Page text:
Why Thanksgiving Matters
- November 26, 2019
- Chris Lawson
I am well aware that this week is Thanksgiving and our readers are focused on turkey handovers and pigskin competitions – so, I thought I would briefly share a few thoughts from one of my favorite theologians: G. K. Chesterton (Catholic theologian, apologist, poet, and art critic). As a side note, it you haven’t read Chesterton’s Father Brown series, do so quickly.
Here is what he says about thanksgiving (yes, little “t” – not the holiday):
• I would maintain that thanks are the highest form of thought, and that gratitude is happiness doubled by wonder.
• There is no such thing on earth as an uninteresting subject; the only thing that can exist is an uninterested person.
• The aim of life is appreciation; there is no sense in not appreciating things; and there is no sense in having more of them if you have less appreciation of them.
• When it comes to life the critical thing is whether you take things for granted or take them with gratitude.
• You say grace before meals. All right. But I say grace before the concert and the opera, and grace before the play and pantomime, and grace before I open a book, and grace before sketching, painting, swimming, fencing, boxing, walking, playing, dancing and grace before I dip the pen in the ink.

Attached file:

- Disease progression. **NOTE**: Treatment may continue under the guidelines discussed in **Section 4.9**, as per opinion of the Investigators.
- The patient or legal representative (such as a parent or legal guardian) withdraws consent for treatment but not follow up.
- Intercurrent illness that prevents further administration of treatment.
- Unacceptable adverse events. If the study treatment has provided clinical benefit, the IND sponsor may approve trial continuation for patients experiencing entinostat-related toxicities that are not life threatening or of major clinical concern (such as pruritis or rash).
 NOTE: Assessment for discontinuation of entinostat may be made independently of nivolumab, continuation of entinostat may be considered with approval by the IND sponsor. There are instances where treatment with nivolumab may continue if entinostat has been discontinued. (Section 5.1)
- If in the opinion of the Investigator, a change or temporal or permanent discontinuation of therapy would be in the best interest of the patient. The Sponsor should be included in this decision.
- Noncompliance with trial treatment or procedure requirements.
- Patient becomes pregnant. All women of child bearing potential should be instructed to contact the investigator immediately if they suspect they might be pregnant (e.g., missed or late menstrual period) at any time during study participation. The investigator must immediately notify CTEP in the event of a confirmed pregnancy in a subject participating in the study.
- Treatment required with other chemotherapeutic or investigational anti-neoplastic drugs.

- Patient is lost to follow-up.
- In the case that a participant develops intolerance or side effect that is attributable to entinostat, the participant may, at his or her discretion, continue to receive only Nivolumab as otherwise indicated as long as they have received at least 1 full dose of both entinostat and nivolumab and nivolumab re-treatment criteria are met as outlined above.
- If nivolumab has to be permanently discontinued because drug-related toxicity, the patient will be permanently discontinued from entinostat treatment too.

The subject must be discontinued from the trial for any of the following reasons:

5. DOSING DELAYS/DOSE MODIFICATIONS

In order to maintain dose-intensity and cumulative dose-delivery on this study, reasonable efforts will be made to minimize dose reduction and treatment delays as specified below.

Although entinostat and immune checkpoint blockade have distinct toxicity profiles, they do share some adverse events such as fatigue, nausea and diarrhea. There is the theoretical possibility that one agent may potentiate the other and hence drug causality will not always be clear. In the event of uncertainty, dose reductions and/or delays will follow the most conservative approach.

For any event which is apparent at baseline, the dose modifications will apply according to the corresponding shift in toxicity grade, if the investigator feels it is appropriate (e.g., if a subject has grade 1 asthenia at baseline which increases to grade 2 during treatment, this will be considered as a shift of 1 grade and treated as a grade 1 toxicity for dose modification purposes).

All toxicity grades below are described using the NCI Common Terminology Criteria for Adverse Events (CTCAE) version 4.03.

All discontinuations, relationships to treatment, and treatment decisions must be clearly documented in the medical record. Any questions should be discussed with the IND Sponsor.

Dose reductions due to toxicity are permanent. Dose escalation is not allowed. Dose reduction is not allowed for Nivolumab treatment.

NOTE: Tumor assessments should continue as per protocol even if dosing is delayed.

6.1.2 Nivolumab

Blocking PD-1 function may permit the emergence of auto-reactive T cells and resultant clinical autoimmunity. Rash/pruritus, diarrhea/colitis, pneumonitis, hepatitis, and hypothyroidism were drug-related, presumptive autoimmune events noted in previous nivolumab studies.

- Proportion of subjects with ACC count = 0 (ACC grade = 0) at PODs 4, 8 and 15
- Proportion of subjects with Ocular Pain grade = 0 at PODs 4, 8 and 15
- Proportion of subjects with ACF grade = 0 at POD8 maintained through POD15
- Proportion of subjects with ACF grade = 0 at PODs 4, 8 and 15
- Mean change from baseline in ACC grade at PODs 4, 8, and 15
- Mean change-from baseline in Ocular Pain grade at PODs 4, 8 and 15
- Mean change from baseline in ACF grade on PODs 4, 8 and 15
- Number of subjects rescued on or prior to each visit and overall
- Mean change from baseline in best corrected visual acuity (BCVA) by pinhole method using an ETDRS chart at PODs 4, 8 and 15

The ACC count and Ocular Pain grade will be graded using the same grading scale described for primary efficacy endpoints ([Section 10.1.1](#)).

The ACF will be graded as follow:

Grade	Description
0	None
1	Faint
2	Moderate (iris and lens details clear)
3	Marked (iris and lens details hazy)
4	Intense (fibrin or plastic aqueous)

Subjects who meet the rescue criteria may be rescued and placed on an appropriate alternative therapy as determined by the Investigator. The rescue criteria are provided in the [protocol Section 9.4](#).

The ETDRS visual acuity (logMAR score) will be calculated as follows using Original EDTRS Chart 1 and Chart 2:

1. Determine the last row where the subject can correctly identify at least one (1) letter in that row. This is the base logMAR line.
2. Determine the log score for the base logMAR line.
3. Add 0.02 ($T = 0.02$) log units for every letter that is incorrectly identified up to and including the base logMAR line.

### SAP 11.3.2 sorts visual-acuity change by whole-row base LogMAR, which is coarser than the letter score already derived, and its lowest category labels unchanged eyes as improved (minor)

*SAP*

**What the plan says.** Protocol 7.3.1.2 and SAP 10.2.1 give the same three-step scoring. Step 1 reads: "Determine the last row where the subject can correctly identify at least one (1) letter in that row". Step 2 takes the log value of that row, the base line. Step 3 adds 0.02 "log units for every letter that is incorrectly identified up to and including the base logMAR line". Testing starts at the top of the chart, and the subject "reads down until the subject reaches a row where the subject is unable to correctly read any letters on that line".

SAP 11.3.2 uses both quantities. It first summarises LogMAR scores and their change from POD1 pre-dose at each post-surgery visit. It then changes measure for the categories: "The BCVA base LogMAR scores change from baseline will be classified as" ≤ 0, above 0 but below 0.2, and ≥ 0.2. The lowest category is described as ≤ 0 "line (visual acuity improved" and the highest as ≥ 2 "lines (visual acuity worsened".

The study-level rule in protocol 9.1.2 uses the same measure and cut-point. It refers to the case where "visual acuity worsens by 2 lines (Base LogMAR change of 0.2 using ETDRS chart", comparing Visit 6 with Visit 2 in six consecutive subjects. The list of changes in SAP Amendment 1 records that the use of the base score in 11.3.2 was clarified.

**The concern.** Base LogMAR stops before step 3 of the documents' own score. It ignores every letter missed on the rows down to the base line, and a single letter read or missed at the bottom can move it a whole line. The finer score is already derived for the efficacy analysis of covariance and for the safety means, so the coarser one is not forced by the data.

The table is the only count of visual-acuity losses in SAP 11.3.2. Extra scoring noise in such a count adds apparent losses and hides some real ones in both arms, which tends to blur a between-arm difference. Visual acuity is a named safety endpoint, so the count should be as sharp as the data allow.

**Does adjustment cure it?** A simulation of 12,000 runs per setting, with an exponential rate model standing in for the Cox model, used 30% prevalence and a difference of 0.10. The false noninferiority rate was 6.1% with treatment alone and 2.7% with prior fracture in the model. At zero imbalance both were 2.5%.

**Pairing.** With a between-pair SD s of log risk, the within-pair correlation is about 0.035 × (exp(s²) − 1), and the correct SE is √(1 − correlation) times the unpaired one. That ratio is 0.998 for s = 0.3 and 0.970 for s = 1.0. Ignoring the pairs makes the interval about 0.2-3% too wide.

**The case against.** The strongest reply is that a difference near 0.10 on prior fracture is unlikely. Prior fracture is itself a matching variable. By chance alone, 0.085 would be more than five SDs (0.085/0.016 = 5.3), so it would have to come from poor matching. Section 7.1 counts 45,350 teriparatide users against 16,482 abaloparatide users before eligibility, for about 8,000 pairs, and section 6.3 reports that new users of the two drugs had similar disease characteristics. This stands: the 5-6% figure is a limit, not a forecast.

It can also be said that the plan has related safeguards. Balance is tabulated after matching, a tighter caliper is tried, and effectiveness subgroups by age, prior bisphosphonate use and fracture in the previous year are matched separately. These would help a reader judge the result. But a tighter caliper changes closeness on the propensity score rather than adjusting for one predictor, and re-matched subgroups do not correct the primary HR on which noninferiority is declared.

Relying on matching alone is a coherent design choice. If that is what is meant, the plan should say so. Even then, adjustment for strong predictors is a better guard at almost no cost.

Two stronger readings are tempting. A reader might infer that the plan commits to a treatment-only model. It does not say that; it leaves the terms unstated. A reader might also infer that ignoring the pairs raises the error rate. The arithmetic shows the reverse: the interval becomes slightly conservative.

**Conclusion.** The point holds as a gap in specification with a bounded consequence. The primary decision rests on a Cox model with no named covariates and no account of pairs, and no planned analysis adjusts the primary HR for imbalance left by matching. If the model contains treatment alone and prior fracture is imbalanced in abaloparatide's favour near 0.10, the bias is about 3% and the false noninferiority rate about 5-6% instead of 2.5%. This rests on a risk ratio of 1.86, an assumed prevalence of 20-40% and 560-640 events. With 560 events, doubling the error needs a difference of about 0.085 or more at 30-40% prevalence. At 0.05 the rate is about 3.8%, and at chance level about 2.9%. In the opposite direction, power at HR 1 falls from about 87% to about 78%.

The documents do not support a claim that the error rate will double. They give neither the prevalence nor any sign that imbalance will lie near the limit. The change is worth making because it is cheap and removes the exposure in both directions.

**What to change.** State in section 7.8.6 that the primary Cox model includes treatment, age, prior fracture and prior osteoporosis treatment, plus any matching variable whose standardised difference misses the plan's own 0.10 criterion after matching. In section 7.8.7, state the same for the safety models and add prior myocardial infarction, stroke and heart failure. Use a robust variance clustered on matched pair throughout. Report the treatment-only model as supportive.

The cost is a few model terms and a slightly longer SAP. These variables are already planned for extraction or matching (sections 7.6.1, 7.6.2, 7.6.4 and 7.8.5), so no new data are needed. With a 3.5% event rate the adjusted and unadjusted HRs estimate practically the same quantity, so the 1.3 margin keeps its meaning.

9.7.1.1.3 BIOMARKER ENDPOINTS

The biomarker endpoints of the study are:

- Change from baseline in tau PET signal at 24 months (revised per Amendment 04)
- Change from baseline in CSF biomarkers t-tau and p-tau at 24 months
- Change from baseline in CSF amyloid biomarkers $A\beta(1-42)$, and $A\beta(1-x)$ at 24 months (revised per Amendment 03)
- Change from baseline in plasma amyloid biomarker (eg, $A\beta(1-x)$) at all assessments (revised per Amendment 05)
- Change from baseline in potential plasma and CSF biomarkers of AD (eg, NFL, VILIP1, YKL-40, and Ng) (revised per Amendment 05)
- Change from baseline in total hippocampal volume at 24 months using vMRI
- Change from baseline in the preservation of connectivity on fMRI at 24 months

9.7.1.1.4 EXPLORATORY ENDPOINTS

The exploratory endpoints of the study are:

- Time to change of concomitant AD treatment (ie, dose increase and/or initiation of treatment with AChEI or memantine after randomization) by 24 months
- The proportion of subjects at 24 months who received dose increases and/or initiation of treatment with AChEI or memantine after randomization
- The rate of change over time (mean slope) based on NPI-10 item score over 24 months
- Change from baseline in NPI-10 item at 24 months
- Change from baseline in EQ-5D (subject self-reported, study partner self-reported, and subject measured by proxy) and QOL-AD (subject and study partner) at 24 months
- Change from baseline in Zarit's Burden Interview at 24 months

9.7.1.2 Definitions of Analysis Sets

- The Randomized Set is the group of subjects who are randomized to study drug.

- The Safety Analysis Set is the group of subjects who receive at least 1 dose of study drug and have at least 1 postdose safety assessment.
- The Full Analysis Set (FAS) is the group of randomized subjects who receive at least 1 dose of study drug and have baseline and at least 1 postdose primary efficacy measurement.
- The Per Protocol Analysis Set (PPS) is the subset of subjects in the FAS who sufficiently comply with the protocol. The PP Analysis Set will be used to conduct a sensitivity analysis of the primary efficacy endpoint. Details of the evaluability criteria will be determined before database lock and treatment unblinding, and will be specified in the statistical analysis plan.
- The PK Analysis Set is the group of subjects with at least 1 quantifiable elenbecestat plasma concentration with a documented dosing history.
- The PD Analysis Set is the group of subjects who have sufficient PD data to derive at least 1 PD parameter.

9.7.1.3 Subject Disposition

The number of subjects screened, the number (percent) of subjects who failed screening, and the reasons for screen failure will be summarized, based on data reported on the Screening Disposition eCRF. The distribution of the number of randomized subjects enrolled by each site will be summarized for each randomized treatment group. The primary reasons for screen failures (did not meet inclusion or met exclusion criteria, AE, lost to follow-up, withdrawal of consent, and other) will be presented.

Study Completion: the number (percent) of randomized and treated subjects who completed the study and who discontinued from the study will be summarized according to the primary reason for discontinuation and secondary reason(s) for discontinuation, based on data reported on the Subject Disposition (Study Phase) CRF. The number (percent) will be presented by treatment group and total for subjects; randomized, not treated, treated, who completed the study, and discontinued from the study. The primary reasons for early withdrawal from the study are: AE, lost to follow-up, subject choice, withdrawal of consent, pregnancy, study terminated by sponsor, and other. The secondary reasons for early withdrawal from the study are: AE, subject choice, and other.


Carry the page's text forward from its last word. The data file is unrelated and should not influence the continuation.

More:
• When we were children we were grateful to those who filled our stockings at Christmas time. Why are we not grateful to God for filling our stockings with legs?
Today – give thanks. Some additional thoughts on Thanksgiving…
“We tend to take all the gifts and pleasures and happiness and the joy without saying much to God. We take our health and strength, our food and clothing and our loved ones, all for granted; but the moment anything goes wrong we start grumbling and complaining and we say ‘Why should God do this to me, why should this happen to me?’ How slow we are to thank and swift to grumble.” [Martyn Lloyd-Jones]
“Reflect upon your present blessings, of which every man has many–not on your past misfortunes, of which all men have some.” [Charles Dickens]
“I hate ingratitude more in man than lying, vainness, drunkenness or any taint of vice, whose strong corruption inhibits our frail blood.” [Shakespeare]
“You say, ‘If I had a little more, I should be very satisfied.’ You make a mistake. If you are not content with what you have, you would not be satisfied if it were doubled.” [Charles Haddon Spurgeon]